On my Twitter profile, it says that I am "a European at home in North East England". I thought carefully about how to phrase that. "North East" says that locality is important, George Eliot's sense of a native soil in a particular place. "European" says that our larger networks and associations are important too, our ability to think beyond national boundaries (and not to stop until we think of ourselves as "citizens of the world" which is what George Eliot goes on to speak about). What about "England"?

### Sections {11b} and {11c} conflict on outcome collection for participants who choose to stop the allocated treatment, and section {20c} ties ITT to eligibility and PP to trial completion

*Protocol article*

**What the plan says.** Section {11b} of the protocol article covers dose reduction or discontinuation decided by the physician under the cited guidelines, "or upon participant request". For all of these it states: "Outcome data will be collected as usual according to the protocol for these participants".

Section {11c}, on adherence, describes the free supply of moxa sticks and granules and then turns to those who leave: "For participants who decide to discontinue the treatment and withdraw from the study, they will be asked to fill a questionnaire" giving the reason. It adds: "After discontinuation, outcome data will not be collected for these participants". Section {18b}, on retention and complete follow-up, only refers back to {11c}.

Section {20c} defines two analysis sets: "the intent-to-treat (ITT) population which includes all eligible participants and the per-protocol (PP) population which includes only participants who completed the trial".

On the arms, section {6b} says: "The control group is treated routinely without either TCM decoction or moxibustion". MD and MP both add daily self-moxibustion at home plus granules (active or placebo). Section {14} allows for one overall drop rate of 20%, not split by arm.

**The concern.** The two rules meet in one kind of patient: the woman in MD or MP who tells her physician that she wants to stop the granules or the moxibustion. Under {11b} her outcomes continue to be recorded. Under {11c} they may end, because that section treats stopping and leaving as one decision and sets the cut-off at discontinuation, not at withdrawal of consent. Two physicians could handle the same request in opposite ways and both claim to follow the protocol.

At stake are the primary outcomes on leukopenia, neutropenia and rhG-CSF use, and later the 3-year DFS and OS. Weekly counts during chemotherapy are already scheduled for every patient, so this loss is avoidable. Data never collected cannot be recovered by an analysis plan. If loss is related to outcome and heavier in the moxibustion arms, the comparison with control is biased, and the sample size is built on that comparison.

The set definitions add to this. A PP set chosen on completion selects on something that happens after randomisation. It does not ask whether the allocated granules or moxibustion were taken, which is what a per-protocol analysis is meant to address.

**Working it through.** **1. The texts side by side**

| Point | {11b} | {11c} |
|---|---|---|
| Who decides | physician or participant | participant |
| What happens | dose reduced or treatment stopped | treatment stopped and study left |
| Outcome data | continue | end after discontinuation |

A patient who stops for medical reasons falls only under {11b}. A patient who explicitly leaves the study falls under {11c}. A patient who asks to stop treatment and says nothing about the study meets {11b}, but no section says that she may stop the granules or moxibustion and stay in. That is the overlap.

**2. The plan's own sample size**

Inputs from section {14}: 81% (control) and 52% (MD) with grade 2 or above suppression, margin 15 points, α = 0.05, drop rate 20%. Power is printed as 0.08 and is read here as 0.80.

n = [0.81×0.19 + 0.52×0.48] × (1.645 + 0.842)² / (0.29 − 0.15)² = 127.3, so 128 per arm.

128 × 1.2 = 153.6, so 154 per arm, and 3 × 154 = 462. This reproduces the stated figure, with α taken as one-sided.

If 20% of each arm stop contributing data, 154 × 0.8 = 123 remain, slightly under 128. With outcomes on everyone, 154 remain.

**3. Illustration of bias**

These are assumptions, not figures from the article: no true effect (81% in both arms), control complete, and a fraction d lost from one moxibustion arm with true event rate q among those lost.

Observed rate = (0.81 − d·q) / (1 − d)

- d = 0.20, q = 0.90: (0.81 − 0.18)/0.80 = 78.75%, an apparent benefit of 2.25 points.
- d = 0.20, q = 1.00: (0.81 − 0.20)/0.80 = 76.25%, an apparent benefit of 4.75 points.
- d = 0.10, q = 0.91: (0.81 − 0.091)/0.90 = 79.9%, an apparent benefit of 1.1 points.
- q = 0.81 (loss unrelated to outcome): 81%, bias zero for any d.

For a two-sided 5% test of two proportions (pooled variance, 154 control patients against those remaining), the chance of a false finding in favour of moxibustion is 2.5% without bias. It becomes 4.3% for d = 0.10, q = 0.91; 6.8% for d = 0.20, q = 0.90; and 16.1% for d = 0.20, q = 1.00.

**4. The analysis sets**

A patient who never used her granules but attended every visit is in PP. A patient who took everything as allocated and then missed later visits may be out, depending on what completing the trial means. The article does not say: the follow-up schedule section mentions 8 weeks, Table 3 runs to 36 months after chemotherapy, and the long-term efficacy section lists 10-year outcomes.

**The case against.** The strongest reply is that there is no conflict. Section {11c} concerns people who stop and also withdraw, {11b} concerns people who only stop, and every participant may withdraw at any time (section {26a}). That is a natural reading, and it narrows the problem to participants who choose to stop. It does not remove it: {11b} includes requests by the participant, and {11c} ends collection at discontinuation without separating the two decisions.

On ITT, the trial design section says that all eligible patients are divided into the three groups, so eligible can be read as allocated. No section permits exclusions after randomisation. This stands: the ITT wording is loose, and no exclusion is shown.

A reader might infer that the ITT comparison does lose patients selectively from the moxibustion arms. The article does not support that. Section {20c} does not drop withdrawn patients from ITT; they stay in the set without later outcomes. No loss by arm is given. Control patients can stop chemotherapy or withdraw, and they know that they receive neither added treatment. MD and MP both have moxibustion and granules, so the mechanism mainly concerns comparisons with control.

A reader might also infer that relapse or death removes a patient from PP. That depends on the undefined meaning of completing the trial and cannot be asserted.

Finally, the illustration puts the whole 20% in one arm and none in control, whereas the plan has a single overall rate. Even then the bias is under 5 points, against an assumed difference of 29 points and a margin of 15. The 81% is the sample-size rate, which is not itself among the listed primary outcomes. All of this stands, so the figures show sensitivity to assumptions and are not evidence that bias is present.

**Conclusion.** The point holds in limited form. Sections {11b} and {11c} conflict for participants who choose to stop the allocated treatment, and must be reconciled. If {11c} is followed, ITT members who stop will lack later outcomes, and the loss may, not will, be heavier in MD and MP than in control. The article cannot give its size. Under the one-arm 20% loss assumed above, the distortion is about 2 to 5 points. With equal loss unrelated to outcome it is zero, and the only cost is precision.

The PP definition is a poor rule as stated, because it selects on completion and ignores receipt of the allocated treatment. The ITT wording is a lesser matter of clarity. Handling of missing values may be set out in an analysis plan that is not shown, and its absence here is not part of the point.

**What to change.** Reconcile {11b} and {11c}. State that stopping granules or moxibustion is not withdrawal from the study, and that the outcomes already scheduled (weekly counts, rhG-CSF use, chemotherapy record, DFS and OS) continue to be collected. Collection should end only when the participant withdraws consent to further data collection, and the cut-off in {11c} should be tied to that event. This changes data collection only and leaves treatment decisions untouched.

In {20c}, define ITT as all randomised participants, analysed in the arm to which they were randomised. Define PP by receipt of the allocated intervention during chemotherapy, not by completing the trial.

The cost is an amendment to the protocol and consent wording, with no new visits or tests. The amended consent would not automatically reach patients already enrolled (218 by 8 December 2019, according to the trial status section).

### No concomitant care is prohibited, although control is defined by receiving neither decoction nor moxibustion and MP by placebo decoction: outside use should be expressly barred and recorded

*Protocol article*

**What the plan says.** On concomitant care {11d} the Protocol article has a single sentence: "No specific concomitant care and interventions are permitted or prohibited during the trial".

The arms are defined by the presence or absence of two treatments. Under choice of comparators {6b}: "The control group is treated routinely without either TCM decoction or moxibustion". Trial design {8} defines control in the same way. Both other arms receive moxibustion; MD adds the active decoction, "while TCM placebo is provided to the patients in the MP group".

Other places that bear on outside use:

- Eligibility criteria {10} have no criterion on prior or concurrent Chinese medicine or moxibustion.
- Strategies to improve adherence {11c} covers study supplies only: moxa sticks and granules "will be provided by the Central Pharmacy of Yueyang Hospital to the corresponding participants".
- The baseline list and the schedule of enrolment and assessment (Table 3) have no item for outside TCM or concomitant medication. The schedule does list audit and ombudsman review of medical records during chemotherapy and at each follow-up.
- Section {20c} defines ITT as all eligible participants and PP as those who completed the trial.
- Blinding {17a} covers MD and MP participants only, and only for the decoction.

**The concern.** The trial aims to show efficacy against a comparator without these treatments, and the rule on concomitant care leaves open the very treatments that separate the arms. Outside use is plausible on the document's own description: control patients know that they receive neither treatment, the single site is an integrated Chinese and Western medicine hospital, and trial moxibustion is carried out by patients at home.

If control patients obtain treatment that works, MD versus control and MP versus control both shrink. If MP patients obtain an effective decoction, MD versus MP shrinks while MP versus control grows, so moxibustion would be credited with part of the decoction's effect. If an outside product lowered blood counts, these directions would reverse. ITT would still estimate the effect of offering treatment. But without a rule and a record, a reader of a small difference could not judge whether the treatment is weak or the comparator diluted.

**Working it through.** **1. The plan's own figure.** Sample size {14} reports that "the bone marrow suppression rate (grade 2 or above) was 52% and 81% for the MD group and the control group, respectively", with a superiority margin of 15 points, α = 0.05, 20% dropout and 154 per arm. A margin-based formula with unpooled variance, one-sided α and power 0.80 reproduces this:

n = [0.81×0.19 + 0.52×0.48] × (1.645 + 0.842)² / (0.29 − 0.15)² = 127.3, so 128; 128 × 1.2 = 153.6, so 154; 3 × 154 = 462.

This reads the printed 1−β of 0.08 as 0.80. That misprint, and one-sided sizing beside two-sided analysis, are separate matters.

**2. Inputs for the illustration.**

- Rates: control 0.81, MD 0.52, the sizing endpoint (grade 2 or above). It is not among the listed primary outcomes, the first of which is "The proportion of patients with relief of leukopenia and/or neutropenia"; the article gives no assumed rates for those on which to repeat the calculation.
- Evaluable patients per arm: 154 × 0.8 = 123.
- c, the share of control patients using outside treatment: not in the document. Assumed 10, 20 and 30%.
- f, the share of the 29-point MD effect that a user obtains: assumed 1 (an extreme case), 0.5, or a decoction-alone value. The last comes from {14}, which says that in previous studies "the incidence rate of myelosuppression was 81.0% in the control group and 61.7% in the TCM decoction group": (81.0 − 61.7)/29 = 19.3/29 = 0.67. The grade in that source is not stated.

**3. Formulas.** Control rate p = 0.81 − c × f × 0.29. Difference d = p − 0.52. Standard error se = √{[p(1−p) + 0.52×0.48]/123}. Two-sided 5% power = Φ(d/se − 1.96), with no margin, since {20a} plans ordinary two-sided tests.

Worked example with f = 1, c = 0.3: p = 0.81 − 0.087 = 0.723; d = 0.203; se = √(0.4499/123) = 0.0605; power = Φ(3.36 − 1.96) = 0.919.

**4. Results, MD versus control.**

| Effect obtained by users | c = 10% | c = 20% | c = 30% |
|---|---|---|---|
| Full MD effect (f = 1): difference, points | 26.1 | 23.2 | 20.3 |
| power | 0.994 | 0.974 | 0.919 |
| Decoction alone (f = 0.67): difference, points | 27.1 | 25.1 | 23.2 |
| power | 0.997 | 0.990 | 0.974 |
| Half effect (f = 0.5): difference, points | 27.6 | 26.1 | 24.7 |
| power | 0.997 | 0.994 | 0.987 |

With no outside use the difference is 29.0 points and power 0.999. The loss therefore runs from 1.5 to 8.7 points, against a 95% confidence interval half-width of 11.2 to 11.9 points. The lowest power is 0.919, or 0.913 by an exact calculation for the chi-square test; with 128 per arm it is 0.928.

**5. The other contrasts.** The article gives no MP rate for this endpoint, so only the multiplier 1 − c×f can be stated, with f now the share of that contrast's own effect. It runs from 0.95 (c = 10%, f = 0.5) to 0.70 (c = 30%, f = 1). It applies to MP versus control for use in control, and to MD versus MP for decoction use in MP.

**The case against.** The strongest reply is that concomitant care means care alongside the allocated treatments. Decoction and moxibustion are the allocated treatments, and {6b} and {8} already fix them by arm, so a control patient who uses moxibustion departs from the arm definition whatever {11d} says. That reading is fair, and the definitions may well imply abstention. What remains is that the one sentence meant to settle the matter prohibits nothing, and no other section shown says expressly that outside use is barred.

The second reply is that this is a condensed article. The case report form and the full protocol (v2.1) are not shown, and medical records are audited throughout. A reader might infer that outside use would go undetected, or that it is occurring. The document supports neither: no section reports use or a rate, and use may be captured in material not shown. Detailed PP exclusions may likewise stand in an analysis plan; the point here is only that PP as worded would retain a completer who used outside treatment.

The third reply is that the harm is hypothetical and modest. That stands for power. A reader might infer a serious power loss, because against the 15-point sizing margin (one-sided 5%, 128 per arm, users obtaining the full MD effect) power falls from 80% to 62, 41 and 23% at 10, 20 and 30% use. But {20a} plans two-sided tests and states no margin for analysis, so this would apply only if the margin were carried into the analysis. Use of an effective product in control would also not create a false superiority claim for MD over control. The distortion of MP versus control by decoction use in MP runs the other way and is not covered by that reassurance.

I admit that I don't often speak about being "English" (except in France where "je suis Anglais" is the usual answer to "where are you from?"). I'm a British national as it says on my passport. And my sense of nationhood is profoundly important. I don't give it absolute value ("my country right or wrong") and I always want to nuance it by saying that both my smaller and my larger circles of belonging matter just as much. However, I guess that if you are at all moved by Rupert Brooke's poem "The Soldier" and can read it, not as Great War jingoism nor as cloying nostalgic sentimentalism but for what it is, a simple, affecting love poem to his country, you're a patriot at heart. "A dust whom England bore, shaped, made aware, / Gave, once, her flowers to love, her ways to roam" is precisely what George Eliot is talking about. For Brooke, it had become "a sweet habit of the blood" to think and - just as important - to feel like this. I think I'm beginning to grasp this as I inhabit the later decades of my life when asking who I have been is vital to understanding who I am now